A lot of cities have been growing tech jobs over the past several years. But Indianapolis is among a small cohort that actually has increased its share of U.S. tech jobs.
In a report published this week, the Brookings Institution compared the share of tech jobs held by 100 U.S. metropolitan areas in 2010 and in 2015. Only 14 of those metros, including Indianapolis, increased their share in a "statistically meaningful way," the report's authors said.
Indianapolis was home to about 21,830 tech jobs in 2015, which is only 0.8 percent of the national total. But that share was 0.6 percent in 2010, or about 12,660 jobs. That 0.2-percentage-point upswing was the seventh-largest increase, Brookings said.
If all cities grew tech jobs at the same rate over those five years, then their respective shares of the national pool would stay the same. But metros in Silicon Valley, Austin, Texas, and Indianapolis increased their shares of the tech job pie, meaning their growth rate outpaced the overall country's rate.
Eighty-six metros saw their shares remain flat or decline. (Click here to see a graphic of the 50 metro areas with the most digital jobs, and their change in employment from 2010 to 2015.)
"To me, Indianapolis is a really interesting phenomenon of the 'rise of the rest,'" Brookings senior fellow Mark Muro said in an interview, referring to former AOL CEO Steve Case's phrase for tech jobs spreading to the nation's heartland.
"It's not universal that heartland cities are seeing significant tech growth," Muro added, "but Indianapolis is one of them."
Using Moody's Analytics data, Brookings researchers looked at cities with the largest "digital services" employment in four industries—software publishing, data processing and hosting, computer systems design, and web publishing/search. It then tallied the share each city held of such jobs in 2010 and 2015.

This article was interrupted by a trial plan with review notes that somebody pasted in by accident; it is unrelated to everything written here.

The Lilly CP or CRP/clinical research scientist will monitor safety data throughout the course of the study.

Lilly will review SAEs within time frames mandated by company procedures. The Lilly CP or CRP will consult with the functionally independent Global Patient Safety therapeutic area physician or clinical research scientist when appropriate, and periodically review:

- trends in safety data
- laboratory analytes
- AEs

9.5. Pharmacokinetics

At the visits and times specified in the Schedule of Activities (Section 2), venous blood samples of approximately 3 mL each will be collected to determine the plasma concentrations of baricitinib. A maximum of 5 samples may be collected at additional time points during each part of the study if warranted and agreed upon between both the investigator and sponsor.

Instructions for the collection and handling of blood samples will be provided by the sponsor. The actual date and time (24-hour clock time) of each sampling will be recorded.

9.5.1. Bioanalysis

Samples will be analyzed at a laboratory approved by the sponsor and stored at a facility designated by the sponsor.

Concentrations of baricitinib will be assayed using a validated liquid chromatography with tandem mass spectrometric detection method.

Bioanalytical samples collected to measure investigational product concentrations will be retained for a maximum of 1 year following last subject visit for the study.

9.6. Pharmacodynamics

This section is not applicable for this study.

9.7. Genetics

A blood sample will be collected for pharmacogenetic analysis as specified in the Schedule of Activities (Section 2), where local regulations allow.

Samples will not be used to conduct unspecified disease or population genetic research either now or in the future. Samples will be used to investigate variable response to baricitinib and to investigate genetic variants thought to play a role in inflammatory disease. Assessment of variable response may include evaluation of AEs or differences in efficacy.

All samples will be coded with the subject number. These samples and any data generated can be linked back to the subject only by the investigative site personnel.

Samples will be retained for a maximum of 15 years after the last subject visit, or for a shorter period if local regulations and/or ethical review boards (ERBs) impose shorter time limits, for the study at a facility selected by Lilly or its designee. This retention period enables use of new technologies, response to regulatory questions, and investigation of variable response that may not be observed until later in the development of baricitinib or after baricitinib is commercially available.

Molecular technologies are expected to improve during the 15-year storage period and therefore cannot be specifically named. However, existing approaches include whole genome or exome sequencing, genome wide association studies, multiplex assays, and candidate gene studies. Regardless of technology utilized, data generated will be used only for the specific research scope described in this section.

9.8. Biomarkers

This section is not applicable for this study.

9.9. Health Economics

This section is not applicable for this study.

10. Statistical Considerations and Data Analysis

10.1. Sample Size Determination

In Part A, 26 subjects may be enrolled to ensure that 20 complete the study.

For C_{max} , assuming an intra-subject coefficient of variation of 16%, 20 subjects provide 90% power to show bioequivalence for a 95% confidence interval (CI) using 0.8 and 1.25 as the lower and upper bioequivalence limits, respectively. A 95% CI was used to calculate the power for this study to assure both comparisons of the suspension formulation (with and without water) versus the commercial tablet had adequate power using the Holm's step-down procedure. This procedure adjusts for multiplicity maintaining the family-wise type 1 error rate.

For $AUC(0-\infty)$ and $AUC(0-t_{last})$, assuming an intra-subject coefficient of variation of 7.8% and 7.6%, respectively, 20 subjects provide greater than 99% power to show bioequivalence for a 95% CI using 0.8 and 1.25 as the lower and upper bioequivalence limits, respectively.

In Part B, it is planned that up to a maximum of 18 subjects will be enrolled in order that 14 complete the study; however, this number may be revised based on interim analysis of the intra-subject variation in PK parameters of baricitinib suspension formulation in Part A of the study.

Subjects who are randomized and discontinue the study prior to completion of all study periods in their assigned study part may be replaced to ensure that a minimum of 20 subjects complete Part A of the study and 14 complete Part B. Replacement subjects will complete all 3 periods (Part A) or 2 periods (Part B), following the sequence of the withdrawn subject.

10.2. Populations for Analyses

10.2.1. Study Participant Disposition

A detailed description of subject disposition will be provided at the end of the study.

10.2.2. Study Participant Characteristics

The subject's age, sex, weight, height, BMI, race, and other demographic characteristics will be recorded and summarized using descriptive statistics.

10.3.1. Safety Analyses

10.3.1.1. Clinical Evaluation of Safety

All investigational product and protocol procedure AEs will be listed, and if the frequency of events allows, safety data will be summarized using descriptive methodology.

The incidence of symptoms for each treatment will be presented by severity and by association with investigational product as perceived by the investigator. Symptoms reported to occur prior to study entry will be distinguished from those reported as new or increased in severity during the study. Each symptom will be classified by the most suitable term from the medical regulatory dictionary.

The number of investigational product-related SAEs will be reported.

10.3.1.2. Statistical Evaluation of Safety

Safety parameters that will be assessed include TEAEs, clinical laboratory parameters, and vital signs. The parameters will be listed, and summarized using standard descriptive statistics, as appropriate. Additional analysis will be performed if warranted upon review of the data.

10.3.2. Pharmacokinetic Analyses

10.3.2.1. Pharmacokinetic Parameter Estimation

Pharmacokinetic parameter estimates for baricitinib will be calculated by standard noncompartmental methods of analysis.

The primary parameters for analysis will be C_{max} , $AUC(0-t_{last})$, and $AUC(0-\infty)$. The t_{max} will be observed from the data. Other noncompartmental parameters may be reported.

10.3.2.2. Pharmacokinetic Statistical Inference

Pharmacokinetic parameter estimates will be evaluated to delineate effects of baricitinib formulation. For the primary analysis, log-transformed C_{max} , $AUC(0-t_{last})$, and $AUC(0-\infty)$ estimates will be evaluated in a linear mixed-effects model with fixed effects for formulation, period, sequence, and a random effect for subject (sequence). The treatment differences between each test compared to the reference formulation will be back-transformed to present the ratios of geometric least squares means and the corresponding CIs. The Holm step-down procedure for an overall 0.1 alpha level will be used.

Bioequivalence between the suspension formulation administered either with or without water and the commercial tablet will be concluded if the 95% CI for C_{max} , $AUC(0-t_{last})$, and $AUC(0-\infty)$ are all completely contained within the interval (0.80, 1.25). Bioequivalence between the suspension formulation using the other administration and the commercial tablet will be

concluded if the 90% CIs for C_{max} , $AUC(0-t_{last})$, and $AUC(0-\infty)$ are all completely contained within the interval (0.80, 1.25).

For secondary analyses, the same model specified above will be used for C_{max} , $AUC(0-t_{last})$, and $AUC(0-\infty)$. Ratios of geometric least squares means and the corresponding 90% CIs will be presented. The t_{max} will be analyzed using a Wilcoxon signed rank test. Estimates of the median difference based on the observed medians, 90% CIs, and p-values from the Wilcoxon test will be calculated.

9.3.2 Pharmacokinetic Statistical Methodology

It found that San Francisco and San Jose, California, led all cities over that span, growing their shares of national digital services jobs by 1.5 percentage points and 0.9 percentage points, respectively. Austin, Dallas and Phoenix rounded out the top five.
While the national tech jobs pie is growing, the study suggests that growth is happening at a much brisker pace in California's Bay Area. Together, San Francisco and San Jose account for 10 percent of the nation’s digital services employment, Brookings said, up from 9 percent in 2013 and 7.7 percent in 2010.
"[W]hile tech employment is growing all over America, it really isn't 'spreading out' in terms of cities’ share shifts," the report's authors wrote. "Instead, the tech-employment 'rich'—namely San Francisco and San Jose—are getting richer."
Verge founder Matt Hunckler, who's media-and-events company aims to propel tech hubs outside Silicon Valley, said the fact that tech is growing across the country shouldn't be lost in the numbers. In fact, Brookings notes that of the 86 metros that didn't increase their share of national tech jobs between 2010 and 2015, only six saw the actual number of tech jobs decrease.
"While the percentage of the pie may be down or flat for some," he said, "the pie itself is rapidly exploding."
Hunckler added that Silicon Valley has been "at this for decades," benefiting from a virtuous cycle of capital and talent vital to tech companies. He said other cities are getting there.
"And that's what I'm seeing in a lot of these areas, or 'the rest.' And I really don't like that phrase because I think this is where a lot of innovation is happening," he said. "We're not the leftovers, but this is where the next generation, the ExactTargets, are going to come out of."
The Brookings authors said that even as tech jobs diffuse somewhat to other places, they continue to concentrate in the nation's densest tech hubs. But it doesn't have to continue to be that way, they said.
"[If] the Bay Area’s big tech firms want things to go differently, they can always make it so. Specifically, they can ‘weaponize’ their own sizable job creation, as one executive told me, by distributing some of it to some of the nation’s other aspiring cities."